A New Orleans neighborhood celebrates its first second-line "parade" since Katrina, reuniting many of its musicians and residents, though many more have yet to return.
Did You Know?
When Janette runs out of dessert in her restaurant's kitchen, she offers to give Creighton a Hubig's pie from her purse instead. When New Orleanians pointed out that Hubig's didn't actually reopen after Katrina until February 2006 and would therefore not have been available during the time when that scene was set, showrunner David Simon wrote an open letter to the New Orleans Times-Picayune acknowledging that "any such pastry found in a woman's purse should by rights be a pre-Katrina artifact and therefore unsuitable for anyone's dessert" but went on to explain that "the pie in Janette DeSautel's purse is a Magic Hubig's. Much in the manner of certain loaves and fishes in the New Testament, or several days worth of sacramental oil in the Old, this Hubig's somehow survives months of post-Katrina tumult and remains tasty and intact for our small, winking moment of light comedy. We know this because we, the writers, imbued the pie with its special powers. We created it. We stuck it in the purse--or more precisely, the propmaster did." See more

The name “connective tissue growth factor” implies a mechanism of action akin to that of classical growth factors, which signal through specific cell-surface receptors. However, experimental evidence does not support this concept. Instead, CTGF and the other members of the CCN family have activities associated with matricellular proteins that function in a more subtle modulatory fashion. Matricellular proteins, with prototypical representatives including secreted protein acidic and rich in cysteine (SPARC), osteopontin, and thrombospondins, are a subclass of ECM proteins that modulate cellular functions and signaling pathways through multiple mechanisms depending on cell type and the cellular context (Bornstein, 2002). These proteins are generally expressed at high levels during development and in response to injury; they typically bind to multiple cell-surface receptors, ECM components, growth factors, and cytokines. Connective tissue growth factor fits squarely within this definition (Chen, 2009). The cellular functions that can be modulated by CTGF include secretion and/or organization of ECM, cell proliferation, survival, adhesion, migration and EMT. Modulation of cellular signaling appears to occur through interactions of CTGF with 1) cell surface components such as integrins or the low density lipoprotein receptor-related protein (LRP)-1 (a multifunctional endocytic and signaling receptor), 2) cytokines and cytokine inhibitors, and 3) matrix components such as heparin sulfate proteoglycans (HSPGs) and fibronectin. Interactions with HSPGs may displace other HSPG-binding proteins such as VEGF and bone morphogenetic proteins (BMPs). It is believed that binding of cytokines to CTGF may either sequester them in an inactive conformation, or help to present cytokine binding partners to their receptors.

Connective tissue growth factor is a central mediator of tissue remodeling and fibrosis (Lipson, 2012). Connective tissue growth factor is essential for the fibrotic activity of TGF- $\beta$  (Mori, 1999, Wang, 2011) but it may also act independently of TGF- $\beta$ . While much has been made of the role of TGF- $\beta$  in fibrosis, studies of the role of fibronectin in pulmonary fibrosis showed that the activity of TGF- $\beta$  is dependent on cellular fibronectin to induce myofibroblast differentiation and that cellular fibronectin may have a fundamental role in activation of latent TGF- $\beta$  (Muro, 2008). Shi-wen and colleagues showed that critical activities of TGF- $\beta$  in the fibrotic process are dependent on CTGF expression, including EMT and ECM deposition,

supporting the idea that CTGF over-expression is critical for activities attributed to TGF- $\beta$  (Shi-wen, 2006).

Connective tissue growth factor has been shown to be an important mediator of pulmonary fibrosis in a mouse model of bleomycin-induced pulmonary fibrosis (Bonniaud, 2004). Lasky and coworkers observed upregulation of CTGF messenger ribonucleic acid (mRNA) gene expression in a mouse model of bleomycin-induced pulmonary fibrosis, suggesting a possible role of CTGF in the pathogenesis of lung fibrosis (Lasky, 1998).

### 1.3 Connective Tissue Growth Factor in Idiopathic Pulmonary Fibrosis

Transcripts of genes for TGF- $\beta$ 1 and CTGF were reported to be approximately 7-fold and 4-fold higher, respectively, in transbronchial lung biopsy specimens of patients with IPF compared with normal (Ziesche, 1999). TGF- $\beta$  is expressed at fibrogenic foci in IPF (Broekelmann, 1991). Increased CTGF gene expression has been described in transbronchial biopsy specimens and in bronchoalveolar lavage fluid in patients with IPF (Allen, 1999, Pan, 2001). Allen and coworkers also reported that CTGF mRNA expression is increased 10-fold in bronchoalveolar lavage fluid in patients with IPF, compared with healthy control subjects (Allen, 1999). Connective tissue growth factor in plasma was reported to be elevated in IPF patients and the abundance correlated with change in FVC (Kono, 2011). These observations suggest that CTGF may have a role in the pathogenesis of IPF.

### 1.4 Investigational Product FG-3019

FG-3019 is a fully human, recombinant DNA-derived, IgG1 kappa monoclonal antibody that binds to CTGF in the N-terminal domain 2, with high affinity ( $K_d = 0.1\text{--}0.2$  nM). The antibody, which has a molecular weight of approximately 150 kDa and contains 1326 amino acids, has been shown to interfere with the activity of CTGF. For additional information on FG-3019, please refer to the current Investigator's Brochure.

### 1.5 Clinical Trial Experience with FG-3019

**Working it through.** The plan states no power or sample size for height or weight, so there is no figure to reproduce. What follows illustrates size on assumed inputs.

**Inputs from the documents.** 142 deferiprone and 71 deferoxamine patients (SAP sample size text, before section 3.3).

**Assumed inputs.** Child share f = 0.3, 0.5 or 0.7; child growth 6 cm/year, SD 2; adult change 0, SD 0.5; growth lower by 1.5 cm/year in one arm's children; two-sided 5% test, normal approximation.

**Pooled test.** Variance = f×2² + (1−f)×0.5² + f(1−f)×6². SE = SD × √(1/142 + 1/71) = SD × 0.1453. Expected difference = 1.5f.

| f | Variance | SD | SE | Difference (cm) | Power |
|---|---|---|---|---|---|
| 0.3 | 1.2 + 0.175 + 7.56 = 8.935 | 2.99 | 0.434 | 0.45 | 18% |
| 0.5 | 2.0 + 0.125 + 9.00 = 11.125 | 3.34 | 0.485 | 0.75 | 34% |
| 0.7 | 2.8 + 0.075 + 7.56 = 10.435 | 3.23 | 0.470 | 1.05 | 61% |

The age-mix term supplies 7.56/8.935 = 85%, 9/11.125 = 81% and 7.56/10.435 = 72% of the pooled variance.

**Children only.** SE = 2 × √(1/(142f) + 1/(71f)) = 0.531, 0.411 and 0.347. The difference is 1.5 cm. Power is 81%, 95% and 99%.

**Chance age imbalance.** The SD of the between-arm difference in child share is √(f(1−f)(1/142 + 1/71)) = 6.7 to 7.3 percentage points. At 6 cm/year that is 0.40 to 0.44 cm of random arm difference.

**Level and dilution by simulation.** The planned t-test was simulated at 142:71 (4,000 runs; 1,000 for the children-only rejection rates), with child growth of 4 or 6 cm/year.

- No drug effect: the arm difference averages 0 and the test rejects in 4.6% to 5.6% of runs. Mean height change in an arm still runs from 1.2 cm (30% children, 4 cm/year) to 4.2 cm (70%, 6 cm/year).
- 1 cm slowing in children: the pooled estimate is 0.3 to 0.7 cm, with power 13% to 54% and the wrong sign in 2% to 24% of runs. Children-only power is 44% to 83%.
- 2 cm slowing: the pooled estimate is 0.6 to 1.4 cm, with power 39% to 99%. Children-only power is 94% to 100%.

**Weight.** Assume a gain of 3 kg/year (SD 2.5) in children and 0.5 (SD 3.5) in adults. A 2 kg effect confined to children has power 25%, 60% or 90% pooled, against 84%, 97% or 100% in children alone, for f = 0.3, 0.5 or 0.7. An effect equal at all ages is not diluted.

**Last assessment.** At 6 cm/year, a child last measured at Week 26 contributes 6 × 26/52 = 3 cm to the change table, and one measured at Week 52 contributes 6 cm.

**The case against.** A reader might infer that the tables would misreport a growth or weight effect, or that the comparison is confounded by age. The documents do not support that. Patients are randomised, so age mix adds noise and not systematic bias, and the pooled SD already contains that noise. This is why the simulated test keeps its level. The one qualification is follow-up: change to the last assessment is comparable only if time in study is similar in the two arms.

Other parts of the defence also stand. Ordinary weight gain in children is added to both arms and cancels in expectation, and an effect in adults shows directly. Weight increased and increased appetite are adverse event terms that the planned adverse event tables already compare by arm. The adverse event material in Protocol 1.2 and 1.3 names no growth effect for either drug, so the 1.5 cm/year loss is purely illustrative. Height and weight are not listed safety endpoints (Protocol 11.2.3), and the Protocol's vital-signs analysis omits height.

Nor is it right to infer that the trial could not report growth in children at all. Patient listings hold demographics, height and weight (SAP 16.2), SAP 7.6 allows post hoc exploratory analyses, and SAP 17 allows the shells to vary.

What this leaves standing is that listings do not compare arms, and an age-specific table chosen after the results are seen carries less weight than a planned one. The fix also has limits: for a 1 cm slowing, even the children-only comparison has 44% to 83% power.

Melissa Leo's character is seen searching a journalist's aluminum-bezel iMac for photos of a missing prisoner. These models of the iMac were not released until 2007, though the show is set three months after Hurricane Katrina in 2005. See more
Play for that money, boys. Play for that money.
References Live and Let Die
Treme Song (Main Title Version)
Written and performed by John Boutte See more